What's Causing Oil-Rich Countries to Embrace Electric Vehicles?
【Summary】Oil filled countries such as United Arab Emirates, Qatar and Saudia Arabia have the reputation of their V12s and V8 super-cars roaming their streets. Unlike the United States and other parts of the world, gas prices in GCC countries are so low that saving fuel is never an issue they face. In that case, if gas prices are not an issue and oil and gas is what these countries economy heavily rely on, why would these countries support Electric Vehicles?
According to Gulf Business, Saudi Arabia, the United Arab Emirates, and Kuwait made it on the outlet's list of "Top 10 Countries with The World's Biggest Oil Reserves," which produce billions of barrels of oil. The majority of the world relies heavily on these countries to export oil for transportation, construction, and other industrial uses. When one considers the major role that oil plays in these Gulf Cooperation Council (GCC) countries, it's surprising to see that these oil-rich countries support the introduction of hybrid and electric vehicles.
Move Over Supercars, EVs Are Here
The adoption of EVs and hybrids in these countries is a contradiction, especially as their economies rely heavily on the exportation of oil. A new trend, though, has emerged in GCC countries, such as Dubai, where it has become popular to be seen in a fully-electric vehicle. This newfound popularity boils down to the numerous benefits that electric vehicles offer drivers over regular gasoline-powered automobiles.
Unlike in other parts of the world, speeding in Dubai can lead to getting pulled over in a Lamborghini, as local law enforcement have had to recruit high-performance supercars to keep the wealthy clientele in the area in check. Supercars from McLaren, Ferrari, Bugatti, Lamborghini, and more are just some of the eye candy that can be seen driving on Dubai's roads. While expensive, high-performance supercars aren't out of the ordinary in GCC cities, there's a new type of vehicle that have made their way to Dubai's roads – electric vehicles.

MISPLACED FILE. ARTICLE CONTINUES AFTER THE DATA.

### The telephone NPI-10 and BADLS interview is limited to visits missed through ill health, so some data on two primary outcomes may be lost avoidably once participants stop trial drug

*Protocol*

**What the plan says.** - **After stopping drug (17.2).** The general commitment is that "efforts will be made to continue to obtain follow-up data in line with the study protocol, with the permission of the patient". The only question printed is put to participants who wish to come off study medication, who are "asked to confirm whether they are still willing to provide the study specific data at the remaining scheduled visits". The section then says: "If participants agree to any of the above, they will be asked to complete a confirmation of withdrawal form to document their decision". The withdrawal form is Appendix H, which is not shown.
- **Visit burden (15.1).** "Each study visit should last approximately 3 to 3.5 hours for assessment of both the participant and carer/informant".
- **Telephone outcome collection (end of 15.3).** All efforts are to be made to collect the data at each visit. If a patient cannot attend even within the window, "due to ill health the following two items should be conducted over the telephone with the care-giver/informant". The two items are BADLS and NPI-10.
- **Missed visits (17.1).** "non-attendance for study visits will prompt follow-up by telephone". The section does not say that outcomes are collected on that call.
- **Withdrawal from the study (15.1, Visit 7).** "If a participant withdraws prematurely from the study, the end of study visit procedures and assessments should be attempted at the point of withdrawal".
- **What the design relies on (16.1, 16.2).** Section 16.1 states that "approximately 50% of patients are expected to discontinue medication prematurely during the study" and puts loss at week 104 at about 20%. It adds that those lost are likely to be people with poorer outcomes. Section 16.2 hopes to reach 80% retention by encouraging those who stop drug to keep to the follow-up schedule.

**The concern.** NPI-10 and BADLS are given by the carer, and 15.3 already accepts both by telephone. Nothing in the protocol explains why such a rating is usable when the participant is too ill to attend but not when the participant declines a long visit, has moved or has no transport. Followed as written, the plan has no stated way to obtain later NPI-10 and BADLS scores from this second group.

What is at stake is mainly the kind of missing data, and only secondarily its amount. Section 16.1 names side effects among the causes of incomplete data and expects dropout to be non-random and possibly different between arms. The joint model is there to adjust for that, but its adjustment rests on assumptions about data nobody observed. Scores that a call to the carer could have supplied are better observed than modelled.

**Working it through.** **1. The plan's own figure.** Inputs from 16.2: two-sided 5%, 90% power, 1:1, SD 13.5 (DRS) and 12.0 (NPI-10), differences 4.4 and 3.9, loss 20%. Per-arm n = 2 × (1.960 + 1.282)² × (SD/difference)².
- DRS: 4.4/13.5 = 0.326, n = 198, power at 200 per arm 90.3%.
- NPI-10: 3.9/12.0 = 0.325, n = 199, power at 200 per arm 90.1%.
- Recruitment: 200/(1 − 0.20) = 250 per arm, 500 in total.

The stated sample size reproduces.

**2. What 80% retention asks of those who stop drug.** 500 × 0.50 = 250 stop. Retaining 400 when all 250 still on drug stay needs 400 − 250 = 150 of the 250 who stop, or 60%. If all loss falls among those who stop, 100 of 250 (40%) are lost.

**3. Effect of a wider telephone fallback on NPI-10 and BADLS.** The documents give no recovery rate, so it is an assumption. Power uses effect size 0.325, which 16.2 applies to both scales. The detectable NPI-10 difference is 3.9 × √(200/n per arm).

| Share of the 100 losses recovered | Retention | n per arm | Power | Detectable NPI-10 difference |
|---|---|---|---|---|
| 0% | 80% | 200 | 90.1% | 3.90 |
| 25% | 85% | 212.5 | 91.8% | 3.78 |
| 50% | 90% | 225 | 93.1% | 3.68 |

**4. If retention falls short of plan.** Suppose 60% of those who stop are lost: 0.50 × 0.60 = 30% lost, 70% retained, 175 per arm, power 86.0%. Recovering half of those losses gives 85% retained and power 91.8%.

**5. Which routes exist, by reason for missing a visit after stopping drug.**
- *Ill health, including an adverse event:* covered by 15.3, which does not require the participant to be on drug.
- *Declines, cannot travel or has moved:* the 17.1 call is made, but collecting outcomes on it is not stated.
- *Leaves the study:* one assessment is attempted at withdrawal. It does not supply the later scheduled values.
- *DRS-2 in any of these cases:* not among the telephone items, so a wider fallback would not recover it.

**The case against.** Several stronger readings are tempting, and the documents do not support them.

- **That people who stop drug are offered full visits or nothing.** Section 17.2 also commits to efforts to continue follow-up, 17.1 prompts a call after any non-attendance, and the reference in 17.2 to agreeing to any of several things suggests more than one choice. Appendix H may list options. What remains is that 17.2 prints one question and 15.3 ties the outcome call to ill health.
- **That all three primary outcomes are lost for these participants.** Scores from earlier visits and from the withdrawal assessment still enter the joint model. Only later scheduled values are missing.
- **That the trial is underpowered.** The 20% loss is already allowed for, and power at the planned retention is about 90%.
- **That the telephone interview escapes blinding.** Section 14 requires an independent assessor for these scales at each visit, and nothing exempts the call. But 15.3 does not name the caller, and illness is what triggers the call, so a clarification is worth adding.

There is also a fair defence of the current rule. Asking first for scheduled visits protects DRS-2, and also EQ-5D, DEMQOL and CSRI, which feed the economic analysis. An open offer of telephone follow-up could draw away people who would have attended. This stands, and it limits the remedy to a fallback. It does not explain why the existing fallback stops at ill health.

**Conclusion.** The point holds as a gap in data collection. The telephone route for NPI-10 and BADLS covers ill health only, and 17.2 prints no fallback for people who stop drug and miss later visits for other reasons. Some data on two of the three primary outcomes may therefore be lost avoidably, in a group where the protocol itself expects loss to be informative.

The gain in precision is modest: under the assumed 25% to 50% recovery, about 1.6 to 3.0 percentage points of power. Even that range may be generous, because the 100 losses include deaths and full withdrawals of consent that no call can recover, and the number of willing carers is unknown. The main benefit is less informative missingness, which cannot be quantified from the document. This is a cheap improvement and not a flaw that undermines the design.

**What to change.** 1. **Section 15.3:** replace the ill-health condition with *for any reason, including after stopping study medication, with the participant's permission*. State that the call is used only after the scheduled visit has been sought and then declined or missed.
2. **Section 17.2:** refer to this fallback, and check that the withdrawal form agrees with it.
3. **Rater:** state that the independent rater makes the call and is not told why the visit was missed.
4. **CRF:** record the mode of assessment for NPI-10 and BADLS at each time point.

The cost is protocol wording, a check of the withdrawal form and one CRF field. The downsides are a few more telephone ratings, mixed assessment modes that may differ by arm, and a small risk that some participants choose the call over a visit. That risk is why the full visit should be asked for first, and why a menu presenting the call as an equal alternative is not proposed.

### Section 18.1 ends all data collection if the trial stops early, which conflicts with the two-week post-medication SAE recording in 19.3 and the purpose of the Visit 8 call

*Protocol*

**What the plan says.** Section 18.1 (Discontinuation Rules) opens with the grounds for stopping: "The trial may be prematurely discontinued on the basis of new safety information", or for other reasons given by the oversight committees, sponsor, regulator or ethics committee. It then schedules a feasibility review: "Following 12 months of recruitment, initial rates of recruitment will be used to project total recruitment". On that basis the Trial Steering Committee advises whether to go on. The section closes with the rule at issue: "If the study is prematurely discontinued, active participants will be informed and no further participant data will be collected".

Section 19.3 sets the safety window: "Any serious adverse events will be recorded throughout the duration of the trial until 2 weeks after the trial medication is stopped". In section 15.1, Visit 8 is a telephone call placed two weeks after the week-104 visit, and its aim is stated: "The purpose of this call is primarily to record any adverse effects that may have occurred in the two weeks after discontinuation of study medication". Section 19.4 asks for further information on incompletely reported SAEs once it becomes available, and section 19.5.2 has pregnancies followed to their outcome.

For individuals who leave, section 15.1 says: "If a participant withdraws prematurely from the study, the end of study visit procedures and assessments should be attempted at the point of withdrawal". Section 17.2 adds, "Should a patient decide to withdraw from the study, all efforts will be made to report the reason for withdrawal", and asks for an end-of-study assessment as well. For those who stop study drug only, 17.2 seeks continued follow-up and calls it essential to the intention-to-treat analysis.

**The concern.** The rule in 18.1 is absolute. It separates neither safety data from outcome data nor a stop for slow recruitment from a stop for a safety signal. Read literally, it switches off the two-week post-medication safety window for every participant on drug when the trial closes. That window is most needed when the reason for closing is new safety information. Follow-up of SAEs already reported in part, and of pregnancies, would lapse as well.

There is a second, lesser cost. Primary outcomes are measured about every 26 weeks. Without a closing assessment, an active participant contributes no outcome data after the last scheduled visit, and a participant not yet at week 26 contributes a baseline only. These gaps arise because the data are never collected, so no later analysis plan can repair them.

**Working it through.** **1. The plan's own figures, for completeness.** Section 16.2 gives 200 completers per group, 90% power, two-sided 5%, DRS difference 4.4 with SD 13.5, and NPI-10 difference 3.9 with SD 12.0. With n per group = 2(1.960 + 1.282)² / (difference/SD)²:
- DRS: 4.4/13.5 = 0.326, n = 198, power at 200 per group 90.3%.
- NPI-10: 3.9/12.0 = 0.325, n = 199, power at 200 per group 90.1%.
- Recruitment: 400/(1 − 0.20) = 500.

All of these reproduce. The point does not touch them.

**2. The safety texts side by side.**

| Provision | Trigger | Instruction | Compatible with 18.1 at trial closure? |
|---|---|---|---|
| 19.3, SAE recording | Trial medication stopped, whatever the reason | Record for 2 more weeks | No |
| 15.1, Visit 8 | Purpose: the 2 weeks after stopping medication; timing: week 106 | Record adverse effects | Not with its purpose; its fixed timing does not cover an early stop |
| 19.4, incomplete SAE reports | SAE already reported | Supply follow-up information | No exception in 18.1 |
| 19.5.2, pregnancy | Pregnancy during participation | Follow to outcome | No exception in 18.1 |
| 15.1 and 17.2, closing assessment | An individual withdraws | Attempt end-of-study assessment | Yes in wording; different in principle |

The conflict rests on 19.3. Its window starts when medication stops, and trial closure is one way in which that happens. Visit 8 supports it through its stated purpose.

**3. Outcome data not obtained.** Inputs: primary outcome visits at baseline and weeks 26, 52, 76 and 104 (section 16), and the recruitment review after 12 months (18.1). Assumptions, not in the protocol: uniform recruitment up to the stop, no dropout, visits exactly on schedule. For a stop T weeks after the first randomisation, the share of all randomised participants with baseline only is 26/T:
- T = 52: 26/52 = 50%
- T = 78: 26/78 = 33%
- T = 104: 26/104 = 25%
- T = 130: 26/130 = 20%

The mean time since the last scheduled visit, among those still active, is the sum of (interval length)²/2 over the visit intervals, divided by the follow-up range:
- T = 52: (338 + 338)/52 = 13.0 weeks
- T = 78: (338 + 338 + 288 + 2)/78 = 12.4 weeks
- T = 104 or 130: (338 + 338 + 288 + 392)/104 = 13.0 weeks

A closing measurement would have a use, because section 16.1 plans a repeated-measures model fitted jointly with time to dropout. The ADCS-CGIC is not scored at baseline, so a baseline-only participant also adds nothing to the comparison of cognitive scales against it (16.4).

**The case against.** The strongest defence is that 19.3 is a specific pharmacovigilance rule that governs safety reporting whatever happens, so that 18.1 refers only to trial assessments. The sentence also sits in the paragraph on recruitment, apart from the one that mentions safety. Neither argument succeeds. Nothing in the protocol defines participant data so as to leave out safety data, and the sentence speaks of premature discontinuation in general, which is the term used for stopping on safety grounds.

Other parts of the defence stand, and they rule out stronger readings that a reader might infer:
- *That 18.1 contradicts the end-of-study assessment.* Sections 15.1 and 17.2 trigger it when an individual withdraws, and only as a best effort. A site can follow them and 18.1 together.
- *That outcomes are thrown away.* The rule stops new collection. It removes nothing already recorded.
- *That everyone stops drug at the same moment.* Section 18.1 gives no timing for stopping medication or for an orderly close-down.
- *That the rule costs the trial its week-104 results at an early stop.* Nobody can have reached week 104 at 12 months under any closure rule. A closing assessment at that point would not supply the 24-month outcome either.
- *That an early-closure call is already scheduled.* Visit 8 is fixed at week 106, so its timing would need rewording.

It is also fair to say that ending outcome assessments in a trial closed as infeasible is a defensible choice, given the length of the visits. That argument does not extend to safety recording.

According to The National, drivers in GCC countries will be able to travel freely without having to worry about range anxiety – the fear of running out of range on a battery-operated car – by 2018. Various investments dedicated to increasing the number of charging stations in the GCC countries and other electric vehicle accommodations will make traveling in battery-powered vehicle possible in the near future.
Saving gas has never been a focus of concern for drivers living in GCC countries, so let's take a closer look into why fuel-efficient, eco-friendly electric vehicles are becoming popular in countries that are known for being overrun by expensive, high-performance supercars.
Three Reasons Why Oil Rich Countries Are Moving Towards Electric Cars
- While gas prices are extremely affordable in GCC countries, electric vehicles can reduce the cost of automotive travel by approximately 50 percent.
- Reliability is another factor to consider with electric vehicles, as the absence of a traditional engine and multi-gear transmission will keep repairs and maintenance down to a minimum, claims The Green Optimistic.
- Besides being efficient and good for the environment, electric vehicles have a reputation for being able to sprint from a standstill to 60 mph in blistering times, which comes down to the way the electric motors deliver torque. Having a fuel-efficient, environmentally friendly car that can challenge a purpose-built supercar in a performance test is something that needs to be experienced by all.
Ultimately, choosing an electric vehicle over a traditional gasoline-powered car comes down to preference and what an individual expects out of their vehicle. While electric vehicles offer drivers in GCC countries with numerous benefits over traditional cars, the ramifications of a complete takeover have yet to be evaluated from an economical standpoint. From my point of view, the positives far outweigh the negatives and if electric vehicles can excel in GCC countries, than the fuel-efficient cars can do well anywhere.
Photo by: Lamess Daghlan